Jennifer Fulwiler is a writer and speaker who converted to Catholicism after a life of atheism. She’s a contributor to the books The Church and New Media and Atheist to Catholic: 11 Stories of Conversion, and is writing a book based on her personal blog, ConversionDiary.com. She and her husband live in Austin, TX with their five young children, and were featured in the nationally televised reality show Minor Revisions. You can follow her on Twitter at @conversiondiary.
There's a new link-up that's getting a ton of traction in the Catholic blog world: It's called What I Wore Sunday, and participants link to posts on their own blogs with pictures of what they wear to Mass (so far it's only women, but I know that Mark Shea is thinking about jumping in next week). This online party has grown by almost 500% in a little over a month, and has been getting a lot of buzz in certain corners of the blogosphere. What is it about this idea that people find so appealing? Kathryn Whitaker described it well over at Austin Catholic New Media when she said of her own participation in the virtual festival:
Ever since I started the link up, I've found myself consciously thinking about preparing myself for Mass, not just physically, but spiritually. There's been a bit more time to pray when we arrive, I've even scanned the Magnificat App on my iPhone for the readings. I can't recall the last time I did that. When you prepare the body, you also prepare the mind.
That last line jumped out at me, since it perfectly encapsulates my own experience. Though I haven't yet participated in What I Wore Sunday, I too have been drawn to reconsider my Sunday wardrobe choices lately.
It started a few months ago, when I was frantically digging through my closet, per my pre-Mass morning routine. I frowned at most of the choices, wondered once again how my closet could be so packed yet have so few things I actually want to wear in it, and then I paused when my hand rested on a nice blue sweater. It's one of my favorite tops, and works perfectly with a black skirt. It's classically stylish, modest, flattering, and I feel great every time I wear it. After examining it I pushed it aside with the thought:
I should save that one for a special occasion.
I ended up throwing on another outfit, some ill-fitting slacks and a blouse that mildly resembled a crumpled potato sack. I thought about that decision all the way to Mass. As much as I tried to tell myself that the clothes don't make the woman, I could not deny that my careless attire was dragging down my mood. And, more importantly, what message had I sent to myself by saying that I didn't want to wear a "special occasion" outfit to the holy sacrifice of the Mass?!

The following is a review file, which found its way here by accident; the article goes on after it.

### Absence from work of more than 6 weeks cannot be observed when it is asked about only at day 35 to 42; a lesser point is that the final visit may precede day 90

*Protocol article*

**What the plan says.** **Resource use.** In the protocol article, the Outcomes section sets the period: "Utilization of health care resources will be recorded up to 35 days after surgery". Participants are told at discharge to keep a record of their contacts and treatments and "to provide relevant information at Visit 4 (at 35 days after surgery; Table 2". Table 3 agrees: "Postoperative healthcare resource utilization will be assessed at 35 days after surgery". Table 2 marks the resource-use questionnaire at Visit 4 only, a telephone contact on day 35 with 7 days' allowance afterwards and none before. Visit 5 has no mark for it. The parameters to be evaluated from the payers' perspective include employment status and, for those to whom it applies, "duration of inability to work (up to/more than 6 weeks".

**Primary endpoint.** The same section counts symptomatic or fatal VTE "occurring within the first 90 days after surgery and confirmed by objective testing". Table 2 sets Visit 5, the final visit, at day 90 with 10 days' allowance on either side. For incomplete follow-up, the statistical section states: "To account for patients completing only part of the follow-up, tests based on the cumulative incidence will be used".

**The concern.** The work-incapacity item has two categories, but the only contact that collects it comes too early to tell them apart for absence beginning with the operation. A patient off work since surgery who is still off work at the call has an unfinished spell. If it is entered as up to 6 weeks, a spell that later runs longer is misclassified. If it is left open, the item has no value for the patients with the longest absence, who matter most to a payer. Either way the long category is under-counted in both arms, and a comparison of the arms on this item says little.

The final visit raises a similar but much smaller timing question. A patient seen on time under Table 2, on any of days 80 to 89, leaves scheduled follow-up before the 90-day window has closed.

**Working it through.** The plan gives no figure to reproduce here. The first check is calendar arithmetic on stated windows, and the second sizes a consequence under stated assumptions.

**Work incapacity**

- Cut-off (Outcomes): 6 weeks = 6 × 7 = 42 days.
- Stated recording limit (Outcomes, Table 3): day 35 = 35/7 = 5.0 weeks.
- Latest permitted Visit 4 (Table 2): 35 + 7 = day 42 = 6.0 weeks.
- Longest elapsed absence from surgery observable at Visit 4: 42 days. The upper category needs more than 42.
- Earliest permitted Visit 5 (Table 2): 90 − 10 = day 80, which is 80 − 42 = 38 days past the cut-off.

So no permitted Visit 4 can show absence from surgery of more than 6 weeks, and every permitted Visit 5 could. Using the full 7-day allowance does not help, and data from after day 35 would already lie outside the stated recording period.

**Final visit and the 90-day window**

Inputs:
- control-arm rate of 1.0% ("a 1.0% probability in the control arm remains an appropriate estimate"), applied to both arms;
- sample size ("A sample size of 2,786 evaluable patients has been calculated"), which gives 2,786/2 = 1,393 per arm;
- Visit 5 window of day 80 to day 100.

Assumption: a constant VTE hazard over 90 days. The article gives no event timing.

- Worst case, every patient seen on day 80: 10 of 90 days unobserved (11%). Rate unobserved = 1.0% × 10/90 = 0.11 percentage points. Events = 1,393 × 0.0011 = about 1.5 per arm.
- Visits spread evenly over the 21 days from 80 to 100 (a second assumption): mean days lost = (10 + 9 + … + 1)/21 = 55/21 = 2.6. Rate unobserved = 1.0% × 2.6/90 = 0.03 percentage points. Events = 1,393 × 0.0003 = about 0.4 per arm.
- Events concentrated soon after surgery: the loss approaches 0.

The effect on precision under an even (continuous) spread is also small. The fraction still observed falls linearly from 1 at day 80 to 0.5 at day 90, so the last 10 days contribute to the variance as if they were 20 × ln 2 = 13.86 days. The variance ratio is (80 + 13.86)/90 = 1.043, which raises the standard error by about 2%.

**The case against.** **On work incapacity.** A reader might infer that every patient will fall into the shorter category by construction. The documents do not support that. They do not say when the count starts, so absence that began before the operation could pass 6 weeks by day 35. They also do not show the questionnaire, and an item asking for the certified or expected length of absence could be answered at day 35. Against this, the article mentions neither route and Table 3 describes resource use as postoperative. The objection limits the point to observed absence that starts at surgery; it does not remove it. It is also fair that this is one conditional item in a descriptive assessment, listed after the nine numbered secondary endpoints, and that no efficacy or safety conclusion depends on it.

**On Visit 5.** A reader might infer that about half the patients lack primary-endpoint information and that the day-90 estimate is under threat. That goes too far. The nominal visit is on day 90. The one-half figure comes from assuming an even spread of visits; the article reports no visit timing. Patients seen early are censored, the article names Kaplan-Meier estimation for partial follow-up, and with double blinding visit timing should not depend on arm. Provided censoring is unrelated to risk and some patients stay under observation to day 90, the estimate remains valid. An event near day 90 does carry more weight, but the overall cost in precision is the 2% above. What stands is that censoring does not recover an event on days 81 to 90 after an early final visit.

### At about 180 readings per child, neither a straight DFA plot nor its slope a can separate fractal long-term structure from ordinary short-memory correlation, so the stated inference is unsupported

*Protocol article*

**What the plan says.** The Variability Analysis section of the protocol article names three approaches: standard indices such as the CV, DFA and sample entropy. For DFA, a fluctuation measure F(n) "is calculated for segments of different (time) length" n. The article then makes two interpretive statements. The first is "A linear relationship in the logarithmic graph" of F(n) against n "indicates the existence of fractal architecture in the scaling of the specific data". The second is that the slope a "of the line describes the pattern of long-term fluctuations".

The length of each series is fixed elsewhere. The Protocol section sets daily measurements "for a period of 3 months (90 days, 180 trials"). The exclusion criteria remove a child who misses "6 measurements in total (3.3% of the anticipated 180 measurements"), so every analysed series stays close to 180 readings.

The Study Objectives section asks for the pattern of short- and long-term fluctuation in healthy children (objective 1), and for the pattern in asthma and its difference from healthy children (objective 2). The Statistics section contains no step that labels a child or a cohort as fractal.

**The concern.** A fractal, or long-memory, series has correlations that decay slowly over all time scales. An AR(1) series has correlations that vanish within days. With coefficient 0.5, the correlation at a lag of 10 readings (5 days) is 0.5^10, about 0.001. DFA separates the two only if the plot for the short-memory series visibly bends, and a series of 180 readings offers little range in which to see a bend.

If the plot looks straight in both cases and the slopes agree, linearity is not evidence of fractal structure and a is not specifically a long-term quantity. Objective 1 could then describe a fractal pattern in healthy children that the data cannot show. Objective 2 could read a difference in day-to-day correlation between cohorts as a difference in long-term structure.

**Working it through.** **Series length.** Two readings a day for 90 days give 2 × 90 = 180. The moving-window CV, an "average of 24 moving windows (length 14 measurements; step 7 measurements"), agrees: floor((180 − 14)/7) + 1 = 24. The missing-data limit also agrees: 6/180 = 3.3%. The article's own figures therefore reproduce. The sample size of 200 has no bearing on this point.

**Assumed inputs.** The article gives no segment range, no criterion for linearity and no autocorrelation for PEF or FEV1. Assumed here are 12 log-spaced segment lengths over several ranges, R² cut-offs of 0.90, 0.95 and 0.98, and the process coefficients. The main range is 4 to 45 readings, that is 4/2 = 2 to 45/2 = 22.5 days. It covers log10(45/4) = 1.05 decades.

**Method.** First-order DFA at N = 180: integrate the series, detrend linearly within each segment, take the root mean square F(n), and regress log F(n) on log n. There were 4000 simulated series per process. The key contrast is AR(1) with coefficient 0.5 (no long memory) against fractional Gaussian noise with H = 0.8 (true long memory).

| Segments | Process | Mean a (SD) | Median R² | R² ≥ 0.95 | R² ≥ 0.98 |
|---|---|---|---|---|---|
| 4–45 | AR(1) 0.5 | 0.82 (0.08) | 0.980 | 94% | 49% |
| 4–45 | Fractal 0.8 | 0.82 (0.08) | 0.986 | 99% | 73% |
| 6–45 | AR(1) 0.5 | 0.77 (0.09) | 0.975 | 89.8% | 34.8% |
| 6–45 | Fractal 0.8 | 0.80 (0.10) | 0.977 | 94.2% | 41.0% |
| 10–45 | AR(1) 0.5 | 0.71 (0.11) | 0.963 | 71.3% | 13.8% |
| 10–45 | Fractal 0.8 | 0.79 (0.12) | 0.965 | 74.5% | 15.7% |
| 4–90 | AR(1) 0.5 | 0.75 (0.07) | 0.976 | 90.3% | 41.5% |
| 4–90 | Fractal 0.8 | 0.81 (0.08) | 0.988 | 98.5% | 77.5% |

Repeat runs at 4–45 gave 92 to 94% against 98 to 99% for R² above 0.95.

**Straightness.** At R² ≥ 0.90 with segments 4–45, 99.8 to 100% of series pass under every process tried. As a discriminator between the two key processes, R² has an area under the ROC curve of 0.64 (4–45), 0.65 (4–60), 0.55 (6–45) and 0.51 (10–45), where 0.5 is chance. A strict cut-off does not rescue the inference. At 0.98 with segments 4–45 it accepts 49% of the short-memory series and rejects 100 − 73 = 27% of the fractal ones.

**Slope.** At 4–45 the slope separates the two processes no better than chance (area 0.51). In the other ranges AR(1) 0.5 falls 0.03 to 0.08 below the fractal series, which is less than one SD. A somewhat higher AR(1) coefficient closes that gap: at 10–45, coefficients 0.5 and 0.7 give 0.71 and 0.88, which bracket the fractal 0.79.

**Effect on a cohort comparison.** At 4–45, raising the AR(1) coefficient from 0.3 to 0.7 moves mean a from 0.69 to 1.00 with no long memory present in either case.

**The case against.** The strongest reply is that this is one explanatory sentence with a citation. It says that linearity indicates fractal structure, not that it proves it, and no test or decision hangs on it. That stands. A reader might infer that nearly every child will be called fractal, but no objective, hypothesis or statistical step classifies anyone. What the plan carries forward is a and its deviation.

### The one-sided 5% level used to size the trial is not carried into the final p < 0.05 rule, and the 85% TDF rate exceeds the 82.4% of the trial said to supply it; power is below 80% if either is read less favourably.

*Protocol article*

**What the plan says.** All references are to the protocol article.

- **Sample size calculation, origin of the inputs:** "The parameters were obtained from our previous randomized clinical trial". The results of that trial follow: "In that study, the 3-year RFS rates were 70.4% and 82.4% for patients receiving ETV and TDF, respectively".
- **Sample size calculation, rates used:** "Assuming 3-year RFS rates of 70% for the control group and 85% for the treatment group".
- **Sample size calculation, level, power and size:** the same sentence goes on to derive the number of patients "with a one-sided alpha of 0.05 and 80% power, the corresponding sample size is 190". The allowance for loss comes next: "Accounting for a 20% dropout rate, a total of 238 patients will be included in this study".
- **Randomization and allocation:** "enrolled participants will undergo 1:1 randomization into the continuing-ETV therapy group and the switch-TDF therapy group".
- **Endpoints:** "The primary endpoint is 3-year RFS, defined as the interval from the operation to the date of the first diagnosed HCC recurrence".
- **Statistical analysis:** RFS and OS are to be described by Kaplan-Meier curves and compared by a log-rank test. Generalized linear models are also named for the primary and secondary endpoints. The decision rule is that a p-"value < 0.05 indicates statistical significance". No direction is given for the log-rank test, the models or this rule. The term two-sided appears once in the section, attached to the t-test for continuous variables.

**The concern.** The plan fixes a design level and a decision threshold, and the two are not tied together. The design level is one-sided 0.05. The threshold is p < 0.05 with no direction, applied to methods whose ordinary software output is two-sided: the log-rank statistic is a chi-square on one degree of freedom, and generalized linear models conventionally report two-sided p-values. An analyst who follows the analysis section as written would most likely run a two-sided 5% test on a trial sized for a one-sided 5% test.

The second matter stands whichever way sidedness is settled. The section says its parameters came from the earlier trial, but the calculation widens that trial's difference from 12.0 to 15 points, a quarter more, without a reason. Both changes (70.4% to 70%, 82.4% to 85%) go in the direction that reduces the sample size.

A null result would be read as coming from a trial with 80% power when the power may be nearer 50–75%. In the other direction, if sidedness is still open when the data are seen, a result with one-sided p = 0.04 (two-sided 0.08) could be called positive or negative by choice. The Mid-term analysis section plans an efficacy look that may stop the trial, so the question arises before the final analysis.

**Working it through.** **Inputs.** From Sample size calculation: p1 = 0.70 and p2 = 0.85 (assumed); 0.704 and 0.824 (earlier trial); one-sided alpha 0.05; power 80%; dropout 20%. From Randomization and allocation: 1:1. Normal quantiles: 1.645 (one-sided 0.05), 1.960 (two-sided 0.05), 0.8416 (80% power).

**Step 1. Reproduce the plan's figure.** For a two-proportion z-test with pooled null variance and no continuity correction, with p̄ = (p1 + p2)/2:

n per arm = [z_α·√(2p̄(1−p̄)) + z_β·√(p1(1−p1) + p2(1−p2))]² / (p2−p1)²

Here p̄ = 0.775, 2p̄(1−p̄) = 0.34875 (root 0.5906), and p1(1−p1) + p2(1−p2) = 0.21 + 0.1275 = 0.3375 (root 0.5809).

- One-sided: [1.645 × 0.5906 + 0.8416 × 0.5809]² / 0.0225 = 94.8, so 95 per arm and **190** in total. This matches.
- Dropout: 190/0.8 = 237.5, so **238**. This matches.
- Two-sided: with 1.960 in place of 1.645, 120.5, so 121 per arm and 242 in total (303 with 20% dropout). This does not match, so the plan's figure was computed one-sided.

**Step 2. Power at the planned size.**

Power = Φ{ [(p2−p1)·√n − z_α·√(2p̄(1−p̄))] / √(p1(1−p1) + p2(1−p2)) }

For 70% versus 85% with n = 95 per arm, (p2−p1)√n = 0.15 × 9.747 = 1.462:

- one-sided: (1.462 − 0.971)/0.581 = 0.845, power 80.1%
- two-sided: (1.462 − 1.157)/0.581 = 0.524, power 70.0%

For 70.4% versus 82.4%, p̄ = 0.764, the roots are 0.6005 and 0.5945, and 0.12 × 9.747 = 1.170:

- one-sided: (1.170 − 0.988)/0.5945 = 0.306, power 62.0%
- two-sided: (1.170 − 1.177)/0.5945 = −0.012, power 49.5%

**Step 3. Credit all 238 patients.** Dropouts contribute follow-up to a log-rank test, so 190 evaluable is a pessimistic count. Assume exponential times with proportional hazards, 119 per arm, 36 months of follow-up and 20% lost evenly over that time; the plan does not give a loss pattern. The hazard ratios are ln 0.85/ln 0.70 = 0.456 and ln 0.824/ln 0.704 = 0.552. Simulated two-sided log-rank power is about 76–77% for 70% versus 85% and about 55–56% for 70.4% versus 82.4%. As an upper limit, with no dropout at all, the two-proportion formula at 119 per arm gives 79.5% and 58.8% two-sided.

The decision came from a good place, I think. It was borne of a feeling of familiarity with Christ, and a reliance on God's fatherly love. The Lord knows that my life is totally chaotic, the thinking went. He's undoubtedly far more pleased by my efforts to focus on him during Mass than whether or not these pants look like I'm borrowing them from my grandfather.
There's certainly some truth to that, but as I fidgeted in the pew, pulling at the fabric on my shirt and adjusting and re-adjusting my pants, I discovered a problem with that line of thought: What I wear has a direct impact on my ability to focus on God during the Mass.
Once I thought about it, I was surprised that it had taken this so long to click. After all, we're the people of the Incarnation; Catholics understand better than anyone that we're not disembodied spirits, that the body and the soul are inextricably connected. It's almost heretical to imply that the way you clothe yourself has absolutely no impact on your inner life.
With this in mind, the following Sunday I pulled that blue sweater out of the closet, and paired it with my best skirt. Because I had decided ahead of time that I was going to look my best for Mass, I got up earlier to leave time to fix my hair and put on some makeup. Like Kathryn Whitaker, I found myself with a few extra moments before we left (a big change from the usual pre-Mass fire drill), and was able to look over the readings and prepare myself to receive the Eucharist.
At the Mass, the difference this new ensemble made was startling. In a surprising-but-not-surprising turn of events, I found that I paid more attention to God and less attention to myself now that I was dressed well. Like all good outfits, this one made me feel great, but it disappeared: It was modest enough that I didn't even think about what I was wearing, yet it was flattering enough that I could relax in knowing that I looked my best. With that frumpy outfit I'd worn the previous week, I was plagued by a vague but persistent urge to make ESP excuses to the people around me about how I looked: Despite what you might think, I am not headed to an MC Hammer costume contest after Mass, it's just that I don't have the budget to buy new pants that fit. Also, I hope y'all know that my upper torso is actually not shaped like a lumpy balloon; that's just some weird thing this old shirt is doing. Taking the extra time to choose my attire carefully reminded me of my dignity as a woman and a child of God; and, most powerfully, wearing my favorite pieces on Sunday hit home the message on both a conscious and a subconscious level that I would never find an occasion more special than this one.
I've been making an effort to dress well for Mass ever since then, with varying levels of success. It's never easy to get a family of seven out the door, and there are still plenty of mornings when I need to throw on the first thing I can grab while shouting over my shoulder for everyone to get in the car. But on the occasions that I do make the small sacrifices necessary to transform the way I look on the outside, I find that it transforms me on the inside as well.